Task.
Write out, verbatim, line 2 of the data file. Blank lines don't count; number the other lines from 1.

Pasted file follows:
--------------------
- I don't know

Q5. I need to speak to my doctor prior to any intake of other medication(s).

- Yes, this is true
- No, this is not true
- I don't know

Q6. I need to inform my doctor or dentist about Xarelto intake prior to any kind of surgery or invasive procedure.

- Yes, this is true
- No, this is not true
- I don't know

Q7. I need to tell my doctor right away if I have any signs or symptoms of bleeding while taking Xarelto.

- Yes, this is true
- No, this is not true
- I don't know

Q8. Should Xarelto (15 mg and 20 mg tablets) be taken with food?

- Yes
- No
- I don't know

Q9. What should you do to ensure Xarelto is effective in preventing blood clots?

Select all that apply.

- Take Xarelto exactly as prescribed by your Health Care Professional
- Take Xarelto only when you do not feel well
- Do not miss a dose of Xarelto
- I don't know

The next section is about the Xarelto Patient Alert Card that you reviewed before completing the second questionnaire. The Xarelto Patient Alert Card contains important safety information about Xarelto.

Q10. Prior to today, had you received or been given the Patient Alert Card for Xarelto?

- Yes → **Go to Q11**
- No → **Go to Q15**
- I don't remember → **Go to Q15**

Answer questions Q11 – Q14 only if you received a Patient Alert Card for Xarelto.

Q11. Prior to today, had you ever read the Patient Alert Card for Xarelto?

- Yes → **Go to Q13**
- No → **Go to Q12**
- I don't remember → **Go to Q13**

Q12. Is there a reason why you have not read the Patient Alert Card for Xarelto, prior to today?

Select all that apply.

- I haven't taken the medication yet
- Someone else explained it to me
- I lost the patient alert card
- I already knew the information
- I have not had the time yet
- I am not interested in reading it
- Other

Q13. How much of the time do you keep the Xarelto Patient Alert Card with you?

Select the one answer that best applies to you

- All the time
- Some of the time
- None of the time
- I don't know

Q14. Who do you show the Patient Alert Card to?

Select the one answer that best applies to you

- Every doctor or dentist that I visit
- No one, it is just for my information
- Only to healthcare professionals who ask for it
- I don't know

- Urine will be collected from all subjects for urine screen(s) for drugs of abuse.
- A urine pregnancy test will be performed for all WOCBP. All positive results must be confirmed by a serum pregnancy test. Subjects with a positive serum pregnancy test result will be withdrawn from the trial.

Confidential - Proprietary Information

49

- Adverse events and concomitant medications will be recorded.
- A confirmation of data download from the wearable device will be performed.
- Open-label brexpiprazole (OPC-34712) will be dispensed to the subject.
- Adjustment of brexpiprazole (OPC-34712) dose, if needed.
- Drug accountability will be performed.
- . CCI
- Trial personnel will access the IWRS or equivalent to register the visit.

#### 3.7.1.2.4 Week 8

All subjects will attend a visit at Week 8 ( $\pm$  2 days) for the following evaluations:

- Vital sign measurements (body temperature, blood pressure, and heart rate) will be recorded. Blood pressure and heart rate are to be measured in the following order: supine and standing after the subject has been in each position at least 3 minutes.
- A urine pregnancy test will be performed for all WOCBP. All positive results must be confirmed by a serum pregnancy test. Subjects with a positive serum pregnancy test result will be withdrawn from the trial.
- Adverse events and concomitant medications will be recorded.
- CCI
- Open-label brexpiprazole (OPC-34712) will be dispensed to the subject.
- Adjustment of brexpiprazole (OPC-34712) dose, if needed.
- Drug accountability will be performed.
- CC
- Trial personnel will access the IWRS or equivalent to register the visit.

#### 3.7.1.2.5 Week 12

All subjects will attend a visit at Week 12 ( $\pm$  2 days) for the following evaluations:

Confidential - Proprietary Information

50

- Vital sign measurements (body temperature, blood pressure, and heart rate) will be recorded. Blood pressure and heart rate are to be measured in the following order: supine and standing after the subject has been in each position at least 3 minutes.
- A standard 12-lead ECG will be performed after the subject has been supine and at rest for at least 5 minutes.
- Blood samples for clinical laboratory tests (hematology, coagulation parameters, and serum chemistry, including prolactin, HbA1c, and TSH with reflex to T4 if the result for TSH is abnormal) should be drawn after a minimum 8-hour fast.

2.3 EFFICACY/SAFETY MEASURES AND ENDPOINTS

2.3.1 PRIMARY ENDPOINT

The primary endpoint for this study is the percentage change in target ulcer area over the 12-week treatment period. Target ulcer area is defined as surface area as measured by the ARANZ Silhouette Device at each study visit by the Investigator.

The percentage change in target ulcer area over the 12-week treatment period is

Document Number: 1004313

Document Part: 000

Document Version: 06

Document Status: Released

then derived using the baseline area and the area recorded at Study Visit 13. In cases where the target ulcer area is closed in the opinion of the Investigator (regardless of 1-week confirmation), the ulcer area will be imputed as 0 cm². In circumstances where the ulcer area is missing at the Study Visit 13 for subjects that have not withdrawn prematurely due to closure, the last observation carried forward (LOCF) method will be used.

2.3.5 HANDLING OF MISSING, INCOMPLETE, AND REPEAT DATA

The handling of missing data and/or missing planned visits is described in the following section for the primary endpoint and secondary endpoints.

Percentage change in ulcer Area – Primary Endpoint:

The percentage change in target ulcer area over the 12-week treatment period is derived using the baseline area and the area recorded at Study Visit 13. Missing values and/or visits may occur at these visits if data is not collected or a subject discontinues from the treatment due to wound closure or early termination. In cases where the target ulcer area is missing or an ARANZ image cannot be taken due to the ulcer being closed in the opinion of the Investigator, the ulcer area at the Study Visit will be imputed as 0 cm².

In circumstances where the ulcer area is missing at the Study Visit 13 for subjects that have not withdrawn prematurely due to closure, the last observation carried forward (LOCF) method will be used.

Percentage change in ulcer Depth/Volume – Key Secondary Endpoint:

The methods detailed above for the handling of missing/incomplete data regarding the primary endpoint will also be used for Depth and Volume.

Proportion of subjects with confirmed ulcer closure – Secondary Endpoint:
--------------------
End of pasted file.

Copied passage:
Q5. I need to speak to my doctor prior to any intake of other medication(s).